This summer, I’m trying to share even more tips and information from personal experience with you about outdoor adventures like camping and backpacking! I hope you’ve been enjoying the posts. Definitely let me know if there is an additional topic you’d live me to cover. Today, I wanted to focus specifically on camping in Washington state. It’s such a vast place, but I’ve found that these broad suggestions generally help make any camping outing even better!
Going Camping In Washington State? I Have 5 Recommendations!
Before we dig in, there is one thing this post is not going to be: it’s not going to be a list of where to go camping in Washington state. I am very much of the mindset that the best adventure comes from putting in the time and work to research your destination. Only YOU know what type of adventure you’re up for. What if I recommend some epic 15 mile backpack-only campsite and you are more in the mood for an RV campsite?? Instead, I recommend doing some good old fashioned googling. Sorry not sorry!
Now, let’s dig into my tips!
Research before you go & plan accordingly
This includes making reservations and claiming passes ahead of time. I’m definitely the planner in our household, so if we want to stay in a designated campsite I always make sure that we have a spot booked via Washington State Parks.
While planning our trip, I make sure to check:
- Are dogs allowed? If so, here are my tips for camping with dogs!
- What is the bathroom situation?
- Is the campground for walk-in, backpacking only, RV or car camping?
- Do we need to take our trash with us?
- Is there a picnic table and/or grill?
- Is there a burn ban in effect or are campfires allowed? Can you forage for firewood or do you need to bring your own?
I also recommend staying informed about any type of pass that’s needed in order to stay in your destination. For example, there is a lottery to get passes for the Enchantments from May 15 through October 31. This exists in order to better protect fragile resources and wilderness areas.
Consider disperse camping
99% of the time, we disperse camp which basically means that we are not camping in a designated, reserved campground. Instead, we set up camp on national forest land which is free and legal to do while camping in Washington state. We prefer this type because it is usually much quieter and you don’t run the risk of crowds, loud people, etc.
But it also means that you won’t have access to the typical campground amenities like a toilet, shower, or even a road! To find our disperse camping locations, we literally use a paper atlas (I know!) and look for dirt roads that look like they either have a good view or are in a part of the state where we haven’t explored much. It’s very much a trial and error sort of adventure, but usually pays off.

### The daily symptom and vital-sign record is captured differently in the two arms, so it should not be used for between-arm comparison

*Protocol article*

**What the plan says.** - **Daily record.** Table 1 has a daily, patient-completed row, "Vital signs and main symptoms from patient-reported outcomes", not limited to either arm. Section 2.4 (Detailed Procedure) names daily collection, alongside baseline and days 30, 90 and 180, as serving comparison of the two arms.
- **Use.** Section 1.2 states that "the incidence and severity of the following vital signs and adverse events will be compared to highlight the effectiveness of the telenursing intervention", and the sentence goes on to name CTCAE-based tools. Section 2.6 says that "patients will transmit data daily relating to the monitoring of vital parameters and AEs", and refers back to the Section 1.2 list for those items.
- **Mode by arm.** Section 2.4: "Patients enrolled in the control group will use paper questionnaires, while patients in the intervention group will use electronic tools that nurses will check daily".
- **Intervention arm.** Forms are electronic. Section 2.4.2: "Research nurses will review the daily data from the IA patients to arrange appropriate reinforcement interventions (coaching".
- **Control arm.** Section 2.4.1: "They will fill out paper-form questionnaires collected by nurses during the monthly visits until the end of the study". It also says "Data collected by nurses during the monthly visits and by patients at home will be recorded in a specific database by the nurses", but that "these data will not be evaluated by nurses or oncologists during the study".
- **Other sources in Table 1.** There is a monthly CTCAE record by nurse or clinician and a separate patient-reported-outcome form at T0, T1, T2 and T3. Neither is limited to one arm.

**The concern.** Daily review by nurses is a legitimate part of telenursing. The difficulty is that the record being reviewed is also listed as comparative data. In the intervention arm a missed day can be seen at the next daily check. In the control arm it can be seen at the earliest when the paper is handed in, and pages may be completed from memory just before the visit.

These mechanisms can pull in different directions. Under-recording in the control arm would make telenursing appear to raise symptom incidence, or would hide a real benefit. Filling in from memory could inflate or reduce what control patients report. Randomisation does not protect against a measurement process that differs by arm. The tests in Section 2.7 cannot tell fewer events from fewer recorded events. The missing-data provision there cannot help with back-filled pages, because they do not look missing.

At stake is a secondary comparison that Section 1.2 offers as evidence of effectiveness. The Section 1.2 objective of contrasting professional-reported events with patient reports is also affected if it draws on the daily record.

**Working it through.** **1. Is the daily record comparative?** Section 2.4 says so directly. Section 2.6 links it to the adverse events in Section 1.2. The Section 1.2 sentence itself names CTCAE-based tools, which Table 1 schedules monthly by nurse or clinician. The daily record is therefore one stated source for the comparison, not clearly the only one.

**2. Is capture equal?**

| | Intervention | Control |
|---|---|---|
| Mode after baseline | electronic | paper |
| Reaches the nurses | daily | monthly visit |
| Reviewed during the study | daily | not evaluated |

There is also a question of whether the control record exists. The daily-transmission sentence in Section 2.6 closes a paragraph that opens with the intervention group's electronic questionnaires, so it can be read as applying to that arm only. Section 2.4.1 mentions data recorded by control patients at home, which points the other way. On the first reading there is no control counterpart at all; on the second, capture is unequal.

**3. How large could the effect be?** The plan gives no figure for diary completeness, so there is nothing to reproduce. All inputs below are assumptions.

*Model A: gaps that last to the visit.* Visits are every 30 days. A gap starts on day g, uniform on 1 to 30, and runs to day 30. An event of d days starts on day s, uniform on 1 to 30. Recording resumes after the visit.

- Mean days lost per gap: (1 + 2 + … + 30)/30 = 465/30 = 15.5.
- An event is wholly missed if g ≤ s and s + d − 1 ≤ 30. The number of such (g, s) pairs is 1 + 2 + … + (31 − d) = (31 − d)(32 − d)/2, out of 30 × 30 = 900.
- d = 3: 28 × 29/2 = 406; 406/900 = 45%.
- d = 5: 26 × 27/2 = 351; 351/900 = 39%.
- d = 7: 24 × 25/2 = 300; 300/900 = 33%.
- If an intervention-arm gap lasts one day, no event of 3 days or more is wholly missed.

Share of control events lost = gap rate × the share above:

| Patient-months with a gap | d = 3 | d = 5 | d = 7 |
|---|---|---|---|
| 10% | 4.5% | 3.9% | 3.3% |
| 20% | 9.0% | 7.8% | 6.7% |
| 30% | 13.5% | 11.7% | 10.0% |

There will be bugs… a lot of them
This is my second summer living in the North Cascades and I will tell you one thing with 100% confidence: there will be massive mosquitoes and they will eat you alive. This is a fact of life when camping in Washington State, especially in the Enchantments!
I recommend investing in a few things to make camping less buggy:
- Thermacell Portable Mosquito Repeller — this handy device keeps mosquitoes away
- A variety of bug sprays including my homemade mosquito repellent recipe + stronger options with Picaridin
- Mosquito head net — nothing annoys me that bugs buzzing around my head, especially if I’m eating. This is less than $10 and a total necessity in my book.
Plan on not having phone service
If you’ve been a longtime reader, you know that my happy place is when I don’t have phone service. It’s just when I’m most creative! 9 times out of 10 I’ve found that I don’t have reception at our campsite. This is just a fact of life when it comes to remote, rugged locations in the mountains.
Over the years, I’ve learned where the last accessible phone tower is so I can send out any last minute communications before we go off-grid. Speaking from experience, a lot of small Washington towns have community centers with free wifi, too.
You’re probably wondering what we do for emergencies though. We invested in a Garmin InReach mini GPS which is a beacon. You can create pre-loaded messages and then also do custom ones, plus type them from your phone so it’s easier and faster. We use this thing ALL the time. For example, if Sean is in the alpine, he will let me know when he’s on his way back to the parking area, when he’s at the car, etc. It really helps us to feel way safer!
Bring many clothing layers — and always a bathing suit!
Washington has so many amazing places to go swimming and you never know when you’re going to want to go for a dip. Because of this, I always bring a bathing suit or at least a sports bra/underwear combo that can double in a pinch.
I also always recommend bringing an array of layers (within reason if you’re backpacking). Temperature can vary wildly depending on countless factors including elevation and time of day. I outline my layering method in this post and swear by it! At the very least, bring a second pair of warm socks, base layer leggings, and a waterproof/windproof shell.
Honestly this post barely scratches the surface of everything I’ve learned about camping in Washington state in the 8+ years I’ve lived here! Definitely check out the other camping resources I’ve shared here on the blog + leave a comment if you have more questions!
By the way: You might have noticed a new feature here on the blog called Thank with Google! I am honored to be one of Google’s paid early testers for their Thank with Google pilot program. This experimental feature allows you to purchase a virtual sticker in appreciation for the content I share here — think of it as a virtual tip jar!
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You can find the Thank with Google feature in multiple places here on the blog. As always, I genuinely appreciate your support in any form and hope you’ll try it out!